Saturday, August 14, 2010

Rump party

The Massachusetts Republican Party has fielded such a dismally sparse slate of legislative candidates that its partisans can't dream, even mathematically, of gaining a majority in the state House of Representatives. Despite Martha Coakley's obvious vulnerability, the Republicans have no one to run against her.

How could the Republicans miss such an opportunity to make this election truly competitive? The ground is better for Republicans in Massachusetts than it has been in decades:

  • The national anger from the right has energized conservatives. (True, the most energized are extreme conservatives, who don't play well in Massachusetts anywhere besides newspaper comment threads and bilious talk radio.)
  • Scott Brown won in January, and it wasn't a fluke result of a special election, as turnout was very high.
  • The top of the Republican ticket is credible - Charlie Baker is conservative but not insane, though he appears to have less of the common touch than Mitt Romney.
  • The GOP should expect to win at least two statewide offices. (Anything less would be a disastrous fumble.)
  • Several high profile Democrats have been drummed out of the legislature on the way to indictment and possibly prison, including three straight House Speakers.
  • The current House Speaker, Robert DeLeo, though not to my knowledge under investigation, displayed the extent of his power in pushing racinos into the casino bill. Everyone outside the race track owners and employees in his district knows slot parlors are bad public policy, yet his parochial interest trumped the consensus on casinos in a way very embarrassing to Democrats (even though I was glad the whole bill was not enacted).
Yet twelve of forty Democratic Senators are unopposed, as well as a whopping 84 of 160 Democratic State Reps. This is, of course, good news. Most of my friends in the legislature are likely to win re-election, and their politics is good for us.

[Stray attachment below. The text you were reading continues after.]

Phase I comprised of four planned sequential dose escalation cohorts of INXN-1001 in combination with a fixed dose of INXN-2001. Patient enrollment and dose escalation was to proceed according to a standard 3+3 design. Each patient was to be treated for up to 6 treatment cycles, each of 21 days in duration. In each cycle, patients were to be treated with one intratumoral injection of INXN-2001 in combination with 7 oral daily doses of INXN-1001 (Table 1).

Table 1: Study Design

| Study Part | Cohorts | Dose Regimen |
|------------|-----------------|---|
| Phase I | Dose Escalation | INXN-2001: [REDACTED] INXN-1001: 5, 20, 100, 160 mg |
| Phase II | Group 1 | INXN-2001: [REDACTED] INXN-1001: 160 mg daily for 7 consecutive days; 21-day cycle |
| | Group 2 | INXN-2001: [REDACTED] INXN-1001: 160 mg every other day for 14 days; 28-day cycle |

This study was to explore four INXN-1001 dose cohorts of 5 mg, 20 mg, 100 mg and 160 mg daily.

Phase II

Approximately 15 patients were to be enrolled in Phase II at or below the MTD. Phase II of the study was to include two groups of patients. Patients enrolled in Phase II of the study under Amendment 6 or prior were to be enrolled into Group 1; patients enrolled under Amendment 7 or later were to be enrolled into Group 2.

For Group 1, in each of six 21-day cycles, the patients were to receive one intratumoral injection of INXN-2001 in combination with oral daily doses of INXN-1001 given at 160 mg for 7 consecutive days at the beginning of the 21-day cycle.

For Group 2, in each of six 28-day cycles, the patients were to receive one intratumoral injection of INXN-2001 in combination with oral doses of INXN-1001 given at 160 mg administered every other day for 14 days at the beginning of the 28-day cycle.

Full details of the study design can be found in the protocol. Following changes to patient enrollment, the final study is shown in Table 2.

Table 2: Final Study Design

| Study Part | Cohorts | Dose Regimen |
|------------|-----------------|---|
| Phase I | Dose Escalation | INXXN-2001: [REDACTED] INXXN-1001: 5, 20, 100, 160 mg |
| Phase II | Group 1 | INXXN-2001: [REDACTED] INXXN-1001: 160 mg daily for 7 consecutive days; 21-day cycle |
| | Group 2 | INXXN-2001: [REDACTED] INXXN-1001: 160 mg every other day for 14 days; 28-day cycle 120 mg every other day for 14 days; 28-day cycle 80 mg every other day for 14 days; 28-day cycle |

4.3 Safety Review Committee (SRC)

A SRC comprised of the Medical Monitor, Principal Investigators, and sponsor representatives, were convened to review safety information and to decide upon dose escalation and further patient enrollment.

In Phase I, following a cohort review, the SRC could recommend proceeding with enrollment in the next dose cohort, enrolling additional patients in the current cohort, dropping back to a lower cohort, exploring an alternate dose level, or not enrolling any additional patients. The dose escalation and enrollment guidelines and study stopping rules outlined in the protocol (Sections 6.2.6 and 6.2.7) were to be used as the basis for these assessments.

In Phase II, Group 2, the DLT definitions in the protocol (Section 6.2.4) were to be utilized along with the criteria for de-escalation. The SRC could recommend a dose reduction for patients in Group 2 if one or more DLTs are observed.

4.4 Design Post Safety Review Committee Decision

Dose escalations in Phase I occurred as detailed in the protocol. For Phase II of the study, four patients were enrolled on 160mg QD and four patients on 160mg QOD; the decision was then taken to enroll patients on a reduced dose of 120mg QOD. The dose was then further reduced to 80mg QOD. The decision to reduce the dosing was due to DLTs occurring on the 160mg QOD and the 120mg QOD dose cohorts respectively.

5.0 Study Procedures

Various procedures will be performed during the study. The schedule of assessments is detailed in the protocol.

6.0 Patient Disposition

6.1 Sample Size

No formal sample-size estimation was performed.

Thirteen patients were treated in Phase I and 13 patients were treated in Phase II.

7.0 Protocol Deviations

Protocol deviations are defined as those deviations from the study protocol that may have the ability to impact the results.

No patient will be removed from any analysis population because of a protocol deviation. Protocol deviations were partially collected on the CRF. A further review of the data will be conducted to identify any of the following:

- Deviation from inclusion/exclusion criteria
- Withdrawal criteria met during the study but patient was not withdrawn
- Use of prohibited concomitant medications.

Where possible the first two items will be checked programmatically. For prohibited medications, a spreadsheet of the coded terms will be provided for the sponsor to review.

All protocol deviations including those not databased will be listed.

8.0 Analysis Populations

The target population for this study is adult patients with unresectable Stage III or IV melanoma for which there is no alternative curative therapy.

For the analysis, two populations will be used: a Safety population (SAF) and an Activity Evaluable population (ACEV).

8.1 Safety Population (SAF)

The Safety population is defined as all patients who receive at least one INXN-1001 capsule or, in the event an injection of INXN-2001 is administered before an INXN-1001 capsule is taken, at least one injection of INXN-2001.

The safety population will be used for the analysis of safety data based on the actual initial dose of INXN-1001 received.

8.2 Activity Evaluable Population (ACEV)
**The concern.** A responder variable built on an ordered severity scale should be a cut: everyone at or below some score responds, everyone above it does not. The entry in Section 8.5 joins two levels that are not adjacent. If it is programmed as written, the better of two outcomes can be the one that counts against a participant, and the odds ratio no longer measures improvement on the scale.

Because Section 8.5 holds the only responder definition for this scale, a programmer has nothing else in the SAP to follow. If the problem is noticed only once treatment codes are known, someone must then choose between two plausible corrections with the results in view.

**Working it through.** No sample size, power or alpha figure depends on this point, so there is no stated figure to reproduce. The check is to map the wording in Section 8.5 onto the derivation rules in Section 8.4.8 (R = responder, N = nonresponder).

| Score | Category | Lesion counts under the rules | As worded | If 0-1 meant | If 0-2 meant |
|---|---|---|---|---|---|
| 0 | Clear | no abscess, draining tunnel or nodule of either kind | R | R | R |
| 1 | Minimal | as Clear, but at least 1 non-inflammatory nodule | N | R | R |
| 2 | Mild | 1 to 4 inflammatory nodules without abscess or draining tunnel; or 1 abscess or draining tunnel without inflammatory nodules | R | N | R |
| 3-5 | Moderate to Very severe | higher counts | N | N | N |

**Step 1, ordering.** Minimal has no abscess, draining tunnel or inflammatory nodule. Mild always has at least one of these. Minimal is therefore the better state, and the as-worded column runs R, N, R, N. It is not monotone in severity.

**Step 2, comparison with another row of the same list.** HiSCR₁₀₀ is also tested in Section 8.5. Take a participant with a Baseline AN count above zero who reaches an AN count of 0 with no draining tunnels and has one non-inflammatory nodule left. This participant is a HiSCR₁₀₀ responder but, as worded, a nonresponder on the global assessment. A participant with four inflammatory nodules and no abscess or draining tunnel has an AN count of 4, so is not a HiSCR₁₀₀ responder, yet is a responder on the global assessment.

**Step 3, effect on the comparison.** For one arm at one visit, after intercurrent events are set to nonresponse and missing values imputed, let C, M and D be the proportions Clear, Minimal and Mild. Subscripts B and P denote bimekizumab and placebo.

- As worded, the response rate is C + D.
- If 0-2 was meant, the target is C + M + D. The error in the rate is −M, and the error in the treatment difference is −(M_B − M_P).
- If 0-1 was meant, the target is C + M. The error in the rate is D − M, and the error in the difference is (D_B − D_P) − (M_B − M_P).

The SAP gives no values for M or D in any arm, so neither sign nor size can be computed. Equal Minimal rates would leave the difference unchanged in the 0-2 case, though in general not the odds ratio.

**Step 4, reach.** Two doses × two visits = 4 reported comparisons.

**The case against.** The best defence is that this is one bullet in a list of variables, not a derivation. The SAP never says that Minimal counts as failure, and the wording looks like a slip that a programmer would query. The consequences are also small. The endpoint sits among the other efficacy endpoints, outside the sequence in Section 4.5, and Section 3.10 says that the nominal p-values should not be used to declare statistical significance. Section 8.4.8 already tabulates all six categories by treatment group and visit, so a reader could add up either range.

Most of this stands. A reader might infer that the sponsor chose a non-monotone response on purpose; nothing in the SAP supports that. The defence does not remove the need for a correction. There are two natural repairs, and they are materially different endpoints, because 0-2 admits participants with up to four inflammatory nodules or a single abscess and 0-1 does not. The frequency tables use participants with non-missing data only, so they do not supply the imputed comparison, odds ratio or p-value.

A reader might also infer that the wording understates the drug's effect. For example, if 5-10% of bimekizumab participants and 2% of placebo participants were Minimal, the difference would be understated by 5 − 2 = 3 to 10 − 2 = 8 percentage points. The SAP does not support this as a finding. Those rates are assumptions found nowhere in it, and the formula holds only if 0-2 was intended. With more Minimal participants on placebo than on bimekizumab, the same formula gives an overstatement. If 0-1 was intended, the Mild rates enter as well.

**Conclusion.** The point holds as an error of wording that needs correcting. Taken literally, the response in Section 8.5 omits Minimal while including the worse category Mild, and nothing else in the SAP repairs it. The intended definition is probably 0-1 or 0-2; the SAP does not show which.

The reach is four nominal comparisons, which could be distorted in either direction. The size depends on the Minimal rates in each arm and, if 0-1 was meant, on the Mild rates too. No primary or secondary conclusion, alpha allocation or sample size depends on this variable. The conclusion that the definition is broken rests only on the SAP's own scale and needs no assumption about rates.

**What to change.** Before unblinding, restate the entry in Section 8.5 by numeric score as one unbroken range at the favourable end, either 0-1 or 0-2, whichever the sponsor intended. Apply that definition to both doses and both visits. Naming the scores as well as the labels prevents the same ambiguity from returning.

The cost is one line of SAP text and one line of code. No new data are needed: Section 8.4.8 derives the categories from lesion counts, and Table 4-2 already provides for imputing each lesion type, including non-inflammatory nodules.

First, it's not campaign contributions the Republicans lack. They can often outspend Democrats three-to-one, as least for open seats.

They lack candidates because the career path of a legislator is middle class. How is a conservative businessman going to give up $250,000 a year for a $60,000 legislator's salary? Thus, brand new Republican candidates who've never even run for local office cluster at the top of the ballot, where at least they can hope for a U.S. Congressman's low six-figure salary. But it's not an accident that two of the most credible Republican candidates are Karyn Polito and Mary Connaughton. They've both been in campaigns before, locally and regionally. They know how it's done, where it's not clear that Baker does.

It's also not surprising that they're women. Republicans have done a terrible job of recruiting women to run, but women - especially married women out here in the suburbs - may have less economic pressure. Yet when a woman is primed to run statewide, the party fathers intervene (Jane Swift and Mitt Romney), or the party fractures (Kerry Healey and Christy Mihos, though he ran as an independent).

Massachusetts is not nearly as liberal as its national reputation, but it's very Democratic. It's just that the Democrats have liberal and centrist factions, and the Republicans fight over the remnants on the right. Hard to win elections that way, much less enough elections to contribute much to governing.

The Republican "leaders" have chosen instead to stay in control of their rump party and hope to win the governorship. Their alternative would require a move to the center and the recruitment of fewer CEOs and more suburban women. I'm not holding my breath.

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